- Regularly monitor, audit and control how the AWS ECS API is accessed. AWS CloudTrail can be used to monitor API calls and actions performed with ECS IAM Roles.
- Predefined purpose built ECS IAM roles should be preferred instead of containers inheriting role assignments.
3. Ensure End-to-End Encryption for Secure Network Channels
Consider end-to-end encryption of mission-critical workloads running in AWS ECS environments. Encryption prevents unauthorized entities from being able to view or modify confidential information in transit. Some things to consider include:
- ECS allows end-to-end network encryption between TLS connections without terminating encryption certificates at a load balancer. This can be done using the AWS Network Load Balancer or Application Load Balancer. It’s important to note, however, that this approach can add complexity in the event you need to investigate a potential compromise.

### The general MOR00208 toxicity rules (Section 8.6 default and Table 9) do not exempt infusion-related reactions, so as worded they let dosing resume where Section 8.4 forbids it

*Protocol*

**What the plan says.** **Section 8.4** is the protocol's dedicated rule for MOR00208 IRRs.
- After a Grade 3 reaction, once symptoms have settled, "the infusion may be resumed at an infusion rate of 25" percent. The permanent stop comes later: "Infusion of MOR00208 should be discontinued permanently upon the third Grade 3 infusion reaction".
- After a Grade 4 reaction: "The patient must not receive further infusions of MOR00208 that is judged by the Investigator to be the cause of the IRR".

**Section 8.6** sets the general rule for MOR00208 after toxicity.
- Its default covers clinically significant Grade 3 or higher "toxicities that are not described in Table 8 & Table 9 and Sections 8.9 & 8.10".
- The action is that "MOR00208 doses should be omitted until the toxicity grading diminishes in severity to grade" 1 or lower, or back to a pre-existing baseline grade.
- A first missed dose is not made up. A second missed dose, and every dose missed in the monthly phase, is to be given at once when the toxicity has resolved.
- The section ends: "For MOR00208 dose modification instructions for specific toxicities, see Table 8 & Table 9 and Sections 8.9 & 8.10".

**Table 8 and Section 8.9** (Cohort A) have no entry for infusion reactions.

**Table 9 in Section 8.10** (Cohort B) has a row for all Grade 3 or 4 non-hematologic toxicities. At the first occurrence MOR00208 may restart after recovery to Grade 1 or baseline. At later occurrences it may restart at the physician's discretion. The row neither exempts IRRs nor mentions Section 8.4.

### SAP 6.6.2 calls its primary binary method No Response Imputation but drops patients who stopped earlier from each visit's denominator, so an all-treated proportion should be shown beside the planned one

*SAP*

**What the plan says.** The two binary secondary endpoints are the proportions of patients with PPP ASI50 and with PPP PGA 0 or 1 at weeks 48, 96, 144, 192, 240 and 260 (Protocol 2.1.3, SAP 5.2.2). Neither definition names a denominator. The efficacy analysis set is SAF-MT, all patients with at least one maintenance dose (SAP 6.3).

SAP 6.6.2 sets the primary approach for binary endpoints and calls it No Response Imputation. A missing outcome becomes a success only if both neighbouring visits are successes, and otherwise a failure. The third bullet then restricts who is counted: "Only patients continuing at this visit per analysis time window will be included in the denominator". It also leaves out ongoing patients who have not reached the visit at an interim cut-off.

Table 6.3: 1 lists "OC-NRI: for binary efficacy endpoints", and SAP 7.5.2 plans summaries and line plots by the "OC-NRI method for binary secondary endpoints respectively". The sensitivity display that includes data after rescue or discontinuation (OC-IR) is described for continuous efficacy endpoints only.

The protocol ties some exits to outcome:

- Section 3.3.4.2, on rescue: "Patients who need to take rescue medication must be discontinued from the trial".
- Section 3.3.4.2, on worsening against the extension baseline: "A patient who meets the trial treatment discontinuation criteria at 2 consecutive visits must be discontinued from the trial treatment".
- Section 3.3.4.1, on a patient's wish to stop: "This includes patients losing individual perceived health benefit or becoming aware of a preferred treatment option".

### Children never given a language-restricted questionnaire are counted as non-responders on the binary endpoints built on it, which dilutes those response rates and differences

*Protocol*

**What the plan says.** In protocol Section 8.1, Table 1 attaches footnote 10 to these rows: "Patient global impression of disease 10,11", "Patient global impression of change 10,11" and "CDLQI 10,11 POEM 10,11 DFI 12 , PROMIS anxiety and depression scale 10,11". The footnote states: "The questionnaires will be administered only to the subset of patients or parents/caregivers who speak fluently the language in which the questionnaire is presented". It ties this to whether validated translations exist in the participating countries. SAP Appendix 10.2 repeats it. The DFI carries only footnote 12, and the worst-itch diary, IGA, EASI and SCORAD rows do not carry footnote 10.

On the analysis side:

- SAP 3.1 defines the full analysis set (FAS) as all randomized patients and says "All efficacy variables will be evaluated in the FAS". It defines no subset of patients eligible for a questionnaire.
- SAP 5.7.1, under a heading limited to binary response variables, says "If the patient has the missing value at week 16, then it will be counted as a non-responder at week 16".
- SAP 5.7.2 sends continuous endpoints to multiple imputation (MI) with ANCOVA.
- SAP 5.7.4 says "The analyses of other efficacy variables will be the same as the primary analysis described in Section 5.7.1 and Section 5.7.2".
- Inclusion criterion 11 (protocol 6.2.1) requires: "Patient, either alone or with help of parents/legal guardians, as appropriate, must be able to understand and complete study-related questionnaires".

- Configure your ECS Tasks to use appropriate security groups which limit connectivity to and from the task resources to only the minimum required. Each security group acts as a virtual firewall for the resource it is applied to.
- For workloads that require strict isolation, use separate AWS Virtual Private Cloud (VPCs).
- Monitor container network flows by using VPC Flow Logs. Alarms can be set to alert you of any unexpected traffic to or from your ECS workloads. In practice, this may only be useful for containers active for longer durations.
4. Inject Secrets into Containers at Runtime
Follow a zero-trust security policy in managing the Secrets definition parameters for AWS containers. Secrets include login credentials, certificates and API keys used by applications and services to access other system components. The following guidelines can be used in managing and using Secrets parameters:
- Use AWS Secrets Manager for secure storage of Secrets credentials instead of baking them into the container. The tool can be used to encrypt information, generate new keys and credentials and share them between multiple accounts.
- Enforce IAM Task Role assignments such that any leaked information is not available for unauthorized users and services.
- Use the AWS Security Token Service to sign API requests using temporary credentials.
- A temporary sidecar container can be used to store secrets to reduce risk of environment data variables leakage on the application container.
5. Regulatory Compliance as the Bare Minimum